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International Court of Justice (ICJ)

The International Court of Justice, based in The Hague, is the principal judicial organ of the United Nations.

The ICJ was established by the Charter of the United Nations, which provides that all member states of the United Nations are ipso facto parties to the court’s Statute.

The Statute of the International Court of Justice is annexed to the Charter, of which it forms an integral part. Together with the Rules of Court, the Statute organises the composition and functioning of the court. Since October 2001, the court has also issued Practice Directions for use by states appearing before it.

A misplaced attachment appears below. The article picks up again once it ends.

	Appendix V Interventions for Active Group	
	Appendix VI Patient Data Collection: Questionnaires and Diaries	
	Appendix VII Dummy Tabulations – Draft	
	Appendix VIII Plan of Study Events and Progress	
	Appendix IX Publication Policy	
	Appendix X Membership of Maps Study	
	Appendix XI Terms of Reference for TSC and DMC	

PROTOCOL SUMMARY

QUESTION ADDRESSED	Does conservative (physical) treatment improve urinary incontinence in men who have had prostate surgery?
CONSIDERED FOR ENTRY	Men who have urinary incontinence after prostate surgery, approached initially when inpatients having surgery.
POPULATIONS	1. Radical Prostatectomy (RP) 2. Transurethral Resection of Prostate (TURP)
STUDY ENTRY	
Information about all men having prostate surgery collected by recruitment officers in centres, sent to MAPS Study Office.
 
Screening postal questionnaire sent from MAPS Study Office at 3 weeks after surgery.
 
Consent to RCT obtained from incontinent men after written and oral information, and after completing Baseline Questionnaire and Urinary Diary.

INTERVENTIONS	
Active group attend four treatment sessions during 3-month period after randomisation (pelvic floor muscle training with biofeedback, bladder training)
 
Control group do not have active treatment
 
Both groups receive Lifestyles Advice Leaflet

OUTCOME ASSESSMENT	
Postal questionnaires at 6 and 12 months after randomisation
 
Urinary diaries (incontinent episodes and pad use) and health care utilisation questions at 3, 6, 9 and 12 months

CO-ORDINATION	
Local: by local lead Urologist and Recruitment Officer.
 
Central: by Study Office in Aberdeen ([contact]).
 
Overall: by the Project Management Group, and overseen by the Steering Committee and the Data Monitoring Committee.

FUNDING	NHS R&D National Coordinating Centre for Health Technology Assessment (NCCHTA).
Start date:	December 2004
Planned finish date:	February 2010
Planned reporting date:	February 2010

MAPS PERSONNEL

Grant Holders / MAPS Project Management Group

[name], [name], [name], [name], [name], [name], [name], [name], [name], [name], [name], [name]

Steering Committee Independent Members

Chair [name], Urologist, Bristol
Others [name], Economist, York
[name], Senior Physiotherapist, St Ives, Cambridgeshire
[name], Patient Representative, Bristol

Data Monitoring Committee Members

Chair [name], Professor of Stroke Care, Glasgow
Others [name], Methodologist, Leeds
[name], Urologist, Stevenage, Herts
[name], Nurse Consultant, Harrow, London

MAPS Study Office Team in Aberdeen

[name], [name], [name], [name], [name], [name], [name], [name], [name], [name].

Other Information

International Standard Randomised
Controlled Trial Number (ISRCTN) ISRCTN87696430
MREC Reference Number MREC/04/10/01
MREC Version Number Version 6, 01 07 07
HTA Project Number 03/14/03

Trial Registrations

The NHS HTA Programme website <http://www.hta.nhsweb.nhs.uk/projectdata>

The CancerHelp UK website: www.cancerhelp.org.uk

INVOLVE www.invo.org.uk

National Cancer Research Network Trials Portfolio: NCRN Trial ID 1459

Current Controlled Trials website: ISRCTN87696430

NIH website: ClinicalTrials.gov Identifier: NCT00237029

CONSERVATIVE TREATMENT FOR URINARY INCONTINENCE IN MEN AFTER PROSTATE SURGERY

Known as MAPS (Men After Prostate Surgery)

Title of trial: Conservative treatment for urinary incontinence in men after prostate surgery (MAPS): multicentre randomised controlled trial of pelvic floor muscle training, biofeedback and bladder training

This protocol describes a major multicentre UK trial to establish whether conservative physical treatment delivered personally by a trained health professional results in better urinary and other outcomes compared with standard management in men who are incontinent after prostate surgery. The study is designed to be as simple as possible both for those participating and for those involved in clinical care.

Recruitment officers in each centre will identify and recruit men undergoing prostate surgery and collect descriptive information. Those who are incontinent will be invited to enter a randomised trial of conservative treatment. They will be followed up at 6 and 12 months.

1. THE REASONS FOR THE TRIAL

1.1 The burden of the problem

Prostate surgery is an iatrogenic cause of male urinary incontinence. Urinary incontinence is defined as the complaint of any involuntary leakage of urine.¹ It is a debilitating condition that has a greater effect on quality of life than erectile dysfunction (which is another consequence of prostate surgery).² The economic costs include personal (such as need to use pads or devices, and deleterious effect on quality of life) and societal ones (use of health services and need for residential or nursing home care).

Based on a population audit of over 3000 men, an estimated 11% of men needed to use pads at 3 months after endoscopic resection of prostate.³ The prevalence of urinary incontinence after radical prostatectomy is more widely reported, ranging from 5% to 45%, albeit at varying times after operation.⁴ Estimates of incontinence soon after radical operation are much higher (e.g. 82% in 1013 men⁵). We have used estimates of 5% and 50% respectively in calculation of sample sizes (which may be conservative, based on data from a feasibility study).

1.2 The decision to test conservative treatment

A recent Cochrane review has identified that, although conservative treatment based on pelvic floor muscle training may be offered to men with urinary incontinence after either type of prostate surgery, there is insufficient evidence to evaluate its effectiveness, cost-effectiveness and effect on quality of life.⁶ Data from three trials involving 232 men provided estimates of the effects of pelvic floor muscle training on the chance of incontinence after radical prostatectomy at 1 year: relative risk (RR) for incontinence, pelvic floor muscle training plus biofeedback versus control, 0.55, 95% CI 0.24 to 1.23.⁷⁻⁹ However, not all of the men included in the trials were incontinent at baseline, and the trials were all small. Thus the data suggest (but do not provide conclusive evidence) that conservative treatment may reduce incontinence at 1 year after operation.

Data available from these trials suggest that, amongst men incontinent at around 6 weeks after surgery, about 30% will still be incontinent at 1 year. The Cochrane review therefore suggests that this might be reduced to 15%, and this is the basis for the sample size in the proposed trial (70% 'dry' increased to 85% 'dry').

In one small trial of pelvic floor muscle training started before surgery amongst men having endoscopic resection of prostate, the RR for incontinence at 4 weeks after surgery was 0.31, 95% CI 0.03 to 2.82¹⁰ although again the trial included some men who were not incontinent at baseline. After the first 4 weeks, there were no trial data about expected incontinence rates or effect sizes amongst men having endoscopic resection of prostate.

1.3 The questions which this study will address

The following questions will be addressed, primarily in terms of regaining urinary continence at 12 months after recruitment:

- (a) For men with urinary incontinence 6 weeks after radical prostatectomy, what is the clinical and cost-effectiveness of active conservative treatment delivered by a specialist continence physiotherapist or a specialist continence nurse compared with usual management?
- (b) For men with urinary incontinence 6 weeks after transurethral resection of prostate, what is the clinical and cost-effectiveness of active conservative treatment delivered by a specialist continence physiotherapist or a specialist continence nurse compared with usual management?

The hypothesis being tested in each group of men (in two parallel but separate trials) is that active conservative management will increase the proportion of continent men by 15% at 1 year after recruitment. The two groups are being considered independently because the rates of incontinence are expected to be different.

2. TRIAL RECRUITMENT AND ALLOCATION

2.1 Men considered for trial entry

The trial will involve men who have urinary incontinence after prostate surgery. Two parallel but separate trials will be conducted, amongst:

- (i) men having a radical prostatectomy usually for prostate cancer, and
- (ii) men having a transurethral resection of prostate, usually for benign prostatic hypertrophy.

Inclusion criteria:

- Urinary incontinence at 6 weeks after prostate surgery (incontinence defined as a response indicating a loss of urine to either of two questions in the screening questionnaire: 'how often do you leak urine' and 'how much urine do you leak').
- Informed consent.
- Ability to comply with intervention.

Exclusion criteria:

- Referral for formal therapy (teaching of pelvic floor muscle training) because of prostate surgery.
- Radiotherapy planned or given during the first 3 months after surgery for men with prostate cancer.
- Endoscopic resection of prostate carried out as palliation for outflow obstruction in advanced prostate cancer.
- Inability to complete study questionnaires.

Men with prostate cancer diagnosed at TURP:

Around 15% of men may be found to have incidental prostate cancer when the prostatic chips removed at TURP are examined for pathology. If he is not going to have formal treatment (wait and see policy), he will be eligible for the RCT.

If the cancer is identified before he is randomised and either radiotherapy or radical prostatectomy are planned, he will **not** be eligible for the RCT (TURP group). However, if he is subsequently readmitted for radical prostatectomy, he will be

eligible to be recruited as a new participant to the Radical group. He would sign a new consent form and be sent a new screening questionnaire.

The Court’s role is to settle, in accordance with international law, legal disputes submitted to it by States and to give advisory opinions on legal questions referred to it by authorised United Nations organs and specialised agencies.

The Court is composed of 15 judges, who are elected for terms of office of nine years by the United Nations General Assembly and the Security Council. It is assisted by a Registry, its administrative organ. Its official languages are English and French.

(Source: ICJ website.)

NB. The International Court of Justice based in The Hague is not to be confused with the International Criminal Court (also based in The Hague).